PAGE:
Cricket Australia close probe in Moeen Ali's 'Osama' sledge

Moeen Ali had alleged that he was called "Osama" in his debut series in Cardiff.

Cricket Australia close probe in Moeen Ali's 'Osama' sledge
Image Courtesy: Reuters

Cricket Australia (CA) on Monday said that it has closed the investigation in England's all-rounder Moeen Ali's claim that he was called Osama during his debut in 2015 Ashes Test series.

CA has found no details or confirmation to prove the allegations. 

"We have followed up with the ECB (English board) and our team management and confirmed that the incident was investigated at the time, with a response provided to Moeen," a CA spokesman told

"Moeen elected not to progress the matter any further and we have not been able to ascertain any new additional evidence through our enquiries. As such, the matter is considered closed."

Ali had earlier in his autobiography revealed that he was called "Osama" by a rival English player in Cardiff.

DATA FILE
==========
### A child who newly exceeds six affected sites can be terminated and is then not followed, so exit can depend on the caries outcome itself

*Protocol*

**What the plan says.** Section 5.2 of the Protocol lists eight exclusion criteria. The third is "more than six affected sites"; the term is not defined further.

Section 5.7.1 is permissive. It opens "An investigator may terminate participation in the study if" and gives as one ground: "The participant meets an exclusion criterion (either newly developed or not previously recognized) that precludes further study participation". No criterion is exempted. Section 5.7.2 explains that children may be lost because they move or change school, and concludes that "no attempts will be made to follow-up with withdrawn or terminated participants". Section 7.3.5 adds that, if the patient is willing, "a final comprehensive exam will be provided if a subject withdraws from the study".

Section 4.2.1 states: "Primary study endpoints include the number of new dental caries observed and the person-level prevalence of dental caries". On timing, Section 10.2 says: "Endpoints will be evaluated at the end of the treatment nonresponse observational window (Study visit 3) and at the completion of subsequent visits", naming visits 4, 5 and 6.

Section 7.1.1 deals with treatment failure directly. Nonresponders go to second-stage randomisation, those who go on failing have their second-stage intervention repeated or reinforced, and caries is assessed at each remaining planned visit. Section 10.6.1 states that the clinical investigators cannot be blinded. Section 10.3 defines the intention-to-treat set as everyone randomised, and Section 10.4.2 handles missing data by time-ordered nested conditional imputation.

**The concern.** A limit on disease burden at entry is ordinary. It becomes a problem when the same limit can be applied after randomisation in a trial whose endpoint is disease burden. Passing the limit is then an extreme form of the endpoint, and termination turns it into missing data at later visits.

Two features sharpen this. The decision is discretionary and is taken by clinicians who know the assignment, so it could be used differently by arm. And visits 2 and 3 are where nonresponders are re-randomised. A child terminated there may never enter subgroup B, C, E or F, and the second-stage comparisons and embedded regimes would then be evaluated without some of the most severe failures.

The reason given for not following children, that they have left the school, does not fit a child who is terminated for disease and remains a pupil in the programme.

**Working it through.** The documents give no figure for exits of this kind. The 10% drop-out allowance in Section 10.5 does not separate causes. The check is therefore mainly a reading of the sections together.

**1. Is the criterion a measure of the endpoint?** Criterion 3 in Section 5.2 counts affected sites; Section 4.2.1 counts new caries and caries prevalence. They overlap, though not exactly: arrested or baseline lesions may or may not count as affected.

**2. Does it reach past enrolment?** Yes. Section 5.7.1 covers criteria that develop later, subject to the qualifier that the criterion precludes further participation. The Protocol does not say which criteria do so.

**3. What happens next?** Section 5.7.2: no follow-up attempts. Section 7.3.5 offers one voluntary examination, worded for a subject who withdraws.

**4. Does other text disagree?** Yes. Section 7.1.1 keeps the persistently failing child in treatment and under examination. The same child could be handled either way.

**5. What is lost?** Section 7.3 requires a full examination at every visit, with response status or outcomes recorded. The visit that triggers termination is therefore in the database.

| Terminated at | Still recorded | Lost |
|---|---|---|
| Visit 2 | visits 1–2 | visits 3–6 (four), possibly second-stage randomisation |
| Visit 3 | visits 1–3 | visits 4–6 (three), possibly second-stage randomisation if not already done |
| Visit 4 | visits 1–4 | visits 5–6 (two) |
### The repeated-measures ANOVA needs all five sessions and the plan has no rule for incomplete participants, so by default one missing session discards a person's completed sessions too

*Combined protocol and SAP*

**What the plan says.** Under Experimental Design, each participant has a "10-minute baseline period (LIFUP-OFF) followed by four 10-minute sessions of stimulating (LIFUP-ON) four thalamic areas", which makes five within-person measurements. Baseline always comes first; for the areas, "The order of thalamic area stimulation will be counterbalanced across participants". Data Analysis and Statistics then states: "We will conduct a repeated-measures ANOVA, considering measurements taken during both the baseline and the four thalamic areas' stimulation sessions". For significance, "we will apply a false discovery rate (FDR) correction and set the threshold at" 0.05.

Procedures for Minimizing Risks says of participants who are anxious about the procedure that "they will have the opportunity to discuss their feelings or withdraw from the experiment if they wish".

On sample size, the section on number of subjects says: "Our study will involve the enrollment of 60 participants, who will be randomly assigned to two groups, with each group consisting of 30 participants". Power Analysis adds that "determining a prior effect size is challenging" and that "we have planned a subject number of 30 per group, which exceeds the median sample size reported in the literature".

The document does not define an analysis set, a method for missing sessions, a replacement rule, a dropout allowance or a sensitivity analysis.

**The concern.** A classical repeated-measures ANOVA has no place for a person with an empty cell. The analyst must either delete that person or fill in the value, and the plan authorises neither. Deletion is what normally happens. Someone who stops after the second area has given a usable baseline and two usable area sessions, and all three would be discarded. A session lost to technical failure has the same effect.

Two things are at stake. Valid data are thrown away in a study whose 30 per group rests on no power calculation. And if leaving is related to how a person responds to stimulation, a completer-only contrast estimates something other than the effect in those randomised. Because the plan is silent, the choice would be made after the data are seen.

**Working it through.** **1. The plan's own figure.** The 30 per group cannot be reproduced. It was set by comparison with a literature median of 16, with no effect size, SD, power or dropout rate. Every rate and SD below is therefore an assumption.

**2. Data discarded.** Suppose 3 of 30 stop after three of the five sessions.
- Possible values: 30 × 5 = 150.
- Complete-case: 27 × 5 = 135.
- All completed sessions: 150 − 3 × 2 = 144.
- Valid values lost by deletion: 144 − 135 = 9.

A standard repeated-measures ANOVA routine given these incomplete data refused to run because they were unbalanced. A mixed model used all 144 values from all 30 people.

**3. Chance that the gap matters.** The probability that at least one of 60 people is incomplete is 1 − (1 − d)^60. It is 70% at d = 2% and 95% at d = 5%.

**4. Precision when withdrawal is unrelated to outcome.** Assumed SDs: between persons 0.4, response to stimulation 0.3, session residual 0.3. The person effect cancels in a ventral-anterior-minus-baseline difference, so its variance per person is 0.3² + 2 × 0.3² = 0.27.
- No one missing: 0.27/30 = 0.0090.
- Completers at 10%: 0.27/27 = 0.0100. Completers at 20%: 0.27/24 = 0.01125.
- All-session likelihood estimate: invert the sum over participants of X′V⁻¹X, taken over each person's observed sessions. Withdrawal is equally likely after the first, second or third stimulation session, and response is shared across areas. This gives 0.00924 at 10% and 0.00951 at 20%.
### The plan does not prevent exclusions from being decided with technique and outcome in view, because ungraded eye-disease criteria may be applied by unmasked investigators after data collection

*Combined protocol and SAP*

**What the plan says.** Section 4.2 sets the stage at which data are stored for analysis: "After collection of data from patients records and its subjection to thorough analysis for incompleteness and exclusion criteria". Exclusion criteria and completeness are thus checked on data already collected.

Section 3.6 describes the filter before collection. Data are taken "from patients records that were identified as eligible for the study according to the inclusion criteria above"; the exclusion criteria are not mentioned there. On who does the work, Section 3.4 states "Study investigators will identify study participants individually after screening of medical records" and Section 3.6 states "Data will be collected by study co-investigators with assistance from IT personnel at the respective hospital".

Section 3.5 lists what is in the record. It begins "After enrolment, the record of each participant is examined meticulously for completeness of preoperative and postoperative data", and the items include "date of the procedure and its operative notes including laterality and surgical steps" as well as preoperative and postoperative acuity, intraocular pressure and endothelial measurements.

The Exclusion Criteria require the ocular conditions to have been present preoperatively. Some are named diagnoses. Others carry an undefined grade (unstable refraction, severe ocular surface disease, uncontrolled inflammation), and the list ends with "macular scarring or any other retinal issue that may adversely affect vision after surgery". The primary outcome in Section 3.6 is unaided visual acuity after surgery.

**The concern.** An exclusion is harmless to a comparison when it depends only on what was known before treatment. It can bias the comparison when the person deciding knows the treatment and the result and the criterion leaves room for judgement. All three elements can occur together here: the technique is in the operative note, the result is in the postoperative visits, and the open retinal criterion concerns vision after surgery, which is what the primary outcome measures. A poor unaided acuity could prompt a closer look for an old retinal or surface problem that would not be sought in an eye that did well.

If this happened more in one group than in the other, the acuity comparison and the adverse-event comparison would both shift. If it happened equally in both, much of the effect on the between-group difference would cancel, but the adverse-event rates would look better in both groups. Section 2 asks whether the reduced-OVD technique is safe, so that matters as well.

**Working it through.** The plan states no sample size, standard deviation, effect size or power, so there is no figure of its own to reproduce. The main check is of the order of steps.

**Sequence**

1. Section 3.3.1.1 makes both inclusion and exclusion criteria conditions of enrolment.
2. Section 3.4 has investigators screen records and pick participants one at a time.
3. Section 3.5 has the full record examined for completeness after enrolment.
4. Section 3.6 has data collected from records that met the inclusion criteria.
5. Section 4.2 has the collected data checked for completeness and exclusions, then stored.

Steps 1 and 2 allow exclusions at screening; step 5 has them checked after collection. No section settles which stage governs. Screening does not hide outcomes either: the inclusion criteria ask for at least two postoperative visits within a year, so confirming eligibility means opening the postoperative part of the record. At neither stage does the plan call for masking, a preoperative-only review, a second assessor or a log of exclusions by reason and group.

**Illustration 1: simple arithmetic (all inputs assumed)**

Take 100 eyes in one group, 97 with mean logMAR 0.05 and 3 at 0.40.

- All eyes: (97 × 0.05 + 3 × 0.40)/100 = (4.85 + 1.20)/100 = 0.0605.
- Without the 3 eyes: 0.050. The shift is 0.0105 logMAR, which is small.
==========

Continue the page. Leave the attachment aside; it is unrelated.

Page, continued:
"An Australian player ... turned to me on the field and said, `Take that, Osama`," he recalled. "I could not believe what I had heard. I remember going really red. I have never been so angry on a cricket field.

"I told a couple of the guys what the player had said to me and I think (England coach) Trevor Bayliss must have raised it with Darren Lehmann, the Australians` coach. Lehmann asked the player, `Did you call Moeen `Osama`?". He denied it, saying, "No, I said: `Take that, you part-timer`.

"... obviously I had to take the player`s word for it, though for the rest of the match I was angry."

Following the allegation, CA told the website that the body would seek "further clarification" from the England and Wales Cricket Board "as a matter of urgency".

"Remarks of this nature are unacceptable and have no place in our sport, or in society," the official said.

"We have a clear set of values and behaviours that come with representing our country. We take this matter very seriously ... "

Ali feels that the whole Australian team is "rude" and has no sympathy for the players that were banned earlier this year.

"I`m someone who generally feels sorry for people when things go wrong but it is difficult to feel sorry for them," he said.

"The first game I ever played against them, in Sydney, just before the 2015 World Cup, they were not just going hard at you, they were almost abusing you.

"That was the first time it hit me. I gave them the benefit of the doubt, but the more I played against them they were just as bad, the Ashes here (in 2015) they were worse, actually.

"Not intimidating, just rude," Ali added.

(With Reuters inputs)